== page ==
Steve advises, “You have got to shut up and let that person digest what you've said, and you've got to listen very carefully as to what they say next. You’ve got to be empathetic. Pause. The pause is important. 95% of the time, the person will come back and say, 'Well Steve, I tell you why it is like that at the moment. This is happening, or that is happening'. And then that's bingo."

This creates an opening for Steve to then say, "How can I help you to work through that?"

He then invites the staff member to download all the issues. He says, "And often I'll write them down on a piece of paper or on a whiteboard. And I might get to 13 or 14. So I'll then say, 'Now, so there's 13 or 14 things that are frustrating you, impacting your performance, your passion levels," and so on. 'Is there anything else, or have we got every single one of those on that board?'"

Steve looks for acknowledgement and then moves through sifting and sorting through the issues to work out what he can help with and what is outside their circle of influence. He asks, “'What is in our circle of influence? What can we change? What can't we change?' If we do that exercise and six of them are completely out of our circle of influence - for example, listing numbers are down year on year - there is nothing we can do about that." At every stage, he seeks agreement to continue the process.

He then says, “'So would you agree with me that these four or five things are out of our circle of influence?

We can talk about them, we can acknowledge them, but you would agree we can't change them, correct? Would you agree the six or seven that we've got up here, are things that actually you and I can work on together, and we might be able to pull a few teammates together as well to come along. We can actually change that, would you agree?"

Steve then categorises and prioritises the issues, he says, “What is the number one thing that you would really like us to walk through in our time together today? And what's the number six? Because if we run out of time, I just want to make sure that we cover number one, number two, number three. And we might need to look at four, five, and six next week'."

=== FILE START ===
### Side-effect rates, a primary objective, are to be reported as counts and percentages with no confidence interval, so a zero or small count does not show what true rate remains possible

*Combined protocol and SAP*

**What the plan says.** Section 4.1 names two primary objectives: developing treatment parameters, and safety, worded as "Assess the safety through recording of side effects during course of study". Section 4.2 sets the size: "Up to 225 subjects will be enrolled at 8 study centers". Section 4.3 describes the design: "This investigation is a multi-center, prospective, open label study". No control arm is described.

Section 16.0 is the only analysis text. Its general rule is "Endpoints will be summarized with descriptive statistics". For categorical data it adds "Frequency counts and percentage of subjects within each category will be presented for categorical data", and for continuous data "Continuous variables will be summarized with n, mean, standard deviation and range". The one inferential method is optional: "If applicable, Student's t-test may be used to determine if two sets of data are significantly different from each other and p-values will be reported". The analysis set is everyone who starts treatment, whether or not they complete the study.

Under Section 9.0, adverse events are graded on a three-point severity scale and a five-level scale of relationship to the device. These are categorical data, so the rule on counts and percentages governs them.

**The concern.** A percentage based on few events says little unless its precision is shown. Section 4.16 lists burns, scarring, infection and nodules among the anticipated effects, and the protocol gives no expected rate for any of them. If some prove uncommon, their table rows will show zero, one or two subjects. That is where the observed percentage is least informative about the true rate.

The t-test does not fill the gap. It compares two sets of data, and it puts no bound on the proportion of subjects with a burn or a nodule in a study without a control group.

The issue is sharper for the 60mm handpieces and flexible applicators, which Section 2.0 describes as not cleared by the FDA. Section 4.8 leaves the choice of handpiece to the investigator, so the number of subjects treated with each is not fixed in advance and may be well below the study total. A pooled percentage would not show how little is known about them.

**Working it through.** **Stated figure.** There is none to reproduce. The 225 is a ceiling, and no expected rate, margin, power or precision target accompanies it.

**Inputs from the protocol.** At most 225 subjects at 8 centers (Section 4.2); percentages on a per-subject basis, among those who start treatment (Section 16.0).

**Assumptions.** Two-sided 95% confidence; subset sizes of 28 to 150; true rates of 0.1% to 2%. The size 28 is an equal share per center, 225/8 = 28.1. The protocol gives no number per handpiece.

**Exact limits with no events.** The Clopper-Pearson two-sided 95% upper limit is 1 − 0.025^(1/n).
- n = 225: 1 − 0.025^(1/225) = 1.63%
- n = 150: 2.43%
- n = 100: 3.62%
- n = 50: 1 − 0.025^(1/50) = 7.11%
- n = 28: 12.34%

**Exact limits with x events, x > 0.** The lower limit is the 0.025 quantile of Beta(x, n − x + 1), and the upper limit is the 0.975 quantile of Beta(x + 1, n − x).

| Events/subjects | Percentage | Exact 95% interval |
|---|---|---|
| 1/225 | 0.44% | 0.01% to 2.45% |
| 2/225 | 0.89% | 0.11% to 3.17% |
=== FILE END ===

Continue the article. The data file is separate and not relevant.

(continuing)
So the discussion begins and when the meeting draws to close, Steve believes the summary is really, really important. He concludes with, "'So we've got 10 minutes left, this is how I'd like to spend our final 10 minutes together. What are you committing to do over the next week, before we meet?' And then I'll talk about what I'm committing to do, and then we've both got skin in the game. And the important thing is when both of us walk out of that room, we know that we have actions to implement over the next seven days."

When the meeting is finished, he sends a note saying, "'Thanks for your time this morning. We agreed that you would do this, and I would do that. My intention Lee (for example), is to get back the Lee Woodward that I've seen so many times, the celebration, the success, the fun, the positivity that you bring to the office. That's my intention Lee'."

While he is incredibly accommodating, Steve will not let underperformance slide. He adds, “'Now, let's just say that in a week’s time, if you come back and of the three or four things that you said you were going to do, you haven't had time to do, I just won't brush that under the carpet'." He will say, "'Now I need to give you some feedback. So the three things that I committed to do, I have done. Because I take our relationship seriously because you're an important part of our team. You actually bring joy to others. But, I'm disappointed that of the three things that you said you'd do, you've only done one. And I need to let you know, that I'm disappointed in that'."

In the follow up meeting, Steve would refer to his notes and say, "'Now Lee, great to see you again. Now this time last week, I've shown you that I've kept notes. Lee, I agreed that I would do A, B, and C and you agreed that you would do D, E, and F'." If the tasks remain undone, then the process becomes a disciplinary one. Leaders have to lead and apply equitable and fair standards.

Steve says, “You reach a point where if you feel as a leader, you've given that individual plenty of opportunities, you've put your arm around them to demonstrate that you're serious about supporting them and helping them. If they're not taking the bait, and they're just not coming along on the journey, you need to have the conversation, "This is not working for me. You're an important member of my team, but only if I'm getting a hundred per cent of you. If I'm only going to get sixty per cent, then it won't work for me, and the next conversation that we're going to have is potentially a conversation that we might find uncomfortable'."

At this point, if the staff members wonders if they could be fired, Steve lays out the cards on the table, and says, “'I want to make it clear that over the last four or five weeks, I've tried to bring you on a journey. I don't feel as though you're responding as I would expect. And so yes, that might be the conversation we have next week. But that will be the last resort'."

It ain’t easy…

 

 

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Steve Carroll